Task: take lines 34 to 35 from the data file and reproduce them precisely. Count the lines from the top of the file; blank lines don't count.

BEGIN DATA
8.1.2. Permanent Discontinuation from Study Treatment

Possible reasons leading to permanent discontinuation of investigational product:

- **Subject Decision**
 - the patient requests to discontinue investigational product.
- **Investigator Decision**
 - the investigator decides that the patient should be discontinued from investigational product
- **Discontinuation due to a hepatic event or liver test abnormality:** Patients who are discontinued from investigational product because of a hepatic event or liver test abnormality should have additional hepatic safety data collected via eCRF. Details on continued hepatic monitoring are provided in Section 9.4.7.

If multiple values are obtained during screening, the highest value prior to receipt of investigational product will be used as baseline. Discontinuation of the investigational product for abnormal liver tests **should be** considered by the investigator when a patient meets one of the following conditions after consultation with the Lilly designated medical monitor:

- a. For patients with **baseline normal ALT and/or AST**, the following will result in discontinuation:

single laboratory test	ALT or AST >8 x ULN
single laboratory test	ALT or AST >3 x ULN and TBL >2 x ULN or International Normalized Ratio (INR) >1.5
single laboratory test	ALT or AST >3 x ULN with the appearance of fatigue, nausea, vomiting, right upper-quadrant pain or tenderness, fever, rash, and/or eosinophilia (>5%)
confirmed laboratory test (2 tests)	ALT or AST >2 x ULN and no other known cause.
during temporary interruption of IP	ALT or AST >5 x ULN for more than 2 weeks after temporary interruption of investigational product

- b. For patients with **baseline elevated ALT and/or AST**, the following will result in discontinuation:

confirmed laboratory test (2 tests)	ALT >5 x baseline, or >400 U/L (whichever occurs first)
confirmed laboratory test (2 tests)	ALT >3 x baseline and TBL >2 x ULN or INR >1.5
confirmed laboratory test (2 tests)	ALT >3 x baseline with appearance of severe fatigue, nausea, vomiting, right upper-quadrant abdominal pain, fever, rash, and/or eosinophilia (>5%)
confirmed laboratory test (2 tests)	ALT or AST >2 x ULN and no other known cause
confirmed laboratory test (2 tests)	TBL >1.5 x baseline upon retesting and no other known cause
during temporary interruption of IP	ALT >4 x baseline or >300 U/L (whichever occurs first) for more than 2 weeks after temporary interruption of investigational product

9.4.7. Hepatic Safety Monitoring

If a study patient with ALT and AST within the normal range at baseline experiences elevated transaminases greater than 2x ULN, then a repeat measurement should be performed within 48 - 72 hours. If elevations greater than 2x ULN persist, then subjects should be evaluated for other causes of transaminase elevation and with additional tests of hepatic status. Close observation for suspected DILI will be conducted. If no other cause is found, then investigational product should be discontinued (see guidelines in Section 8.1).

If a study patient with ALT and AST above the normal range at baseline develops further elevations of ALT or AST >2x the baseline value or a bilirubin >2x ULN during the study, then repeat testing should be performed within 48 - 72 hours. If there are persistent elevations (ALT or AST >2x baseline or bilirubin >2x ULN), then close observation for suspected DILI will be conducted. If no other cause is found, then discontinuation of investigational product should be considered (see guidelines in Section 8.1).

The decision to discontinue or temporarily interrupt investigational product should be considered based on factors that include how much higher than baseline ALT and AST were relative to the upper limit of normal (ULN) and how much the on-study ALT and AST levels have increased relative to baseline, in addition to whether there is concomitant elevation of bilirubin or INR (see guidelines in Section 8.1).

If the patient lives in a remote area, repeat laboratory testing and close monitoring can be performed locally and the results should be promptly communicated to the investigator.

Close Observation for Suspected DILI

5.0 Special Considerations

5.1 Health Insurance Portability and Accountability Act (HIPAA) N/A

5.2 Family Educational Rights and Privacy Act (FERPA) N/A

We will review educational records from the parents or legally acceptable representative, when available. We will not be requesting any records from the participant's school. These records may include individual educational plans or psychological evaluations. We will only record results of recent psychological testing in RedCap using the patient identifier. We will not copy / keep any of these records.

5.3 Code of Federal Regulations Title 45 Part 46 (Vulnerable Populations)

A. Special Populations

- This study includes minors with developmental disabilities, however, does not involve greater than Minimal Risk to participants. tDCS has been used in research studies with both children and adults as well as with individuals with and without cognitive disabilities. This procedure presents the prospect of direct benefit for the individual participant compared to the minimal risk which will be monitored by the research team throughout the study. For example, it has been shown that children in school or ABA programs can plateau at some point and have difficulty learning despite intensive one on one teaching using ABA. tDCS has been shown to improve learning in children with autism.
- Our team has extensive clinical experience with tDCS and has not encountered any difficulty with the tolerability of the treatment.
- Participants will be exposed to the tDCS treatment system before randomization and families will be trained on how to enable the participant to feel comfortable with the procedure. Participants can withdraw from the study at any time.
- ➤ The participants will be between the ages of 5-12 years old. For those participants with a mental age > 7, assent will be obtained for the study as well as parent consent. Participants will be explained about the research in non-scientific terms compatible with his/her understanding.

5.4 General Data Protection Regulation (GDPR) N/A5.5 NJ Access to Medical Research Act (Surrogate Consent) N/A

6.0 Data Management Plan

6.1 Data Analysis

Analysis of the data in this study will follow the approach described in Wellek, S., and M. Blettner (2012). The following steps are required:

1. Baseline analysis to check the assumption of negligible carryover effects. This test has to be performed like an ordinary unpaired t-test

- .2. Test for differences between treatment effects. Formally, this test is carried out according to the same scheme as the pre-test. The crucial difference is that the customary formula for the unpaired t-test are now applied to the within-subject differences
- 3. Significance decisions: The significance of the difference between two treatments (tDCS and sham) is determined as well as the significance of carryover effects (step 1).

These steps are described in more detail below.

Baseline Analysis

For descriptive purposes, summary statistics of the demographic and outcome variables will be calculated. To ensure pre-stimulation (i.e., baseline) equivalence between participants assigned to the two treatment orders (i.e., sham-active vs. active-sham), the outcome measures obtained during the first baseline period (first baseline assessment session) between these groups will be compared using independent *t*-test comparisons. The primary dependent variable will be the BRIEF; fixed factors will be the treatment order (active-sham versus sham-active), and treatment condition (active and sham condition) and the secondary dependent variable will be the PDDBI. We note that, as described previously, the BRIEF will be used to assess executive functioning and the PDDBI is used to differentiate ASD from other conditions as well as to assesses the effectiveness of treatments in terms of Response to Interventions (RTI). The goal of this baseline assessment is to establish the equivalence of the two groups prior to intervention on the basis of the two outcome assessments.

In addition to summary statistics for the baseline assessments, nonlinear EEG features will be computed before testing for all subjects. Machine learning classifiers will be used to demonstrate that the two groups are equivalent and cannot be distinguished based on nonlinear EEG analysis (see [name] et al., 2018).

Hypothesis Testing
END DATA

- This study includes minors with developmental disabilities, however, does not involve greater than Minimal Risk to participants. tDCS has been used in research studies with both children and adults as well as with individuals with and without cognitive disabilities. This procedure presents the prospect of direct benefit for the individual participant compared to the minimal risk which will be monitored by the research team throughout the study. For example, it has been shown that children in school or ABA programs can plateau at some point and have difficulty learning despite intensive one on one teaching using ABA. tDCS has been shown to improve learning in children with autism.
- Our team has extensive clinical experience with tDCS and has not encountered any difficulty with the tolerability of the treatment.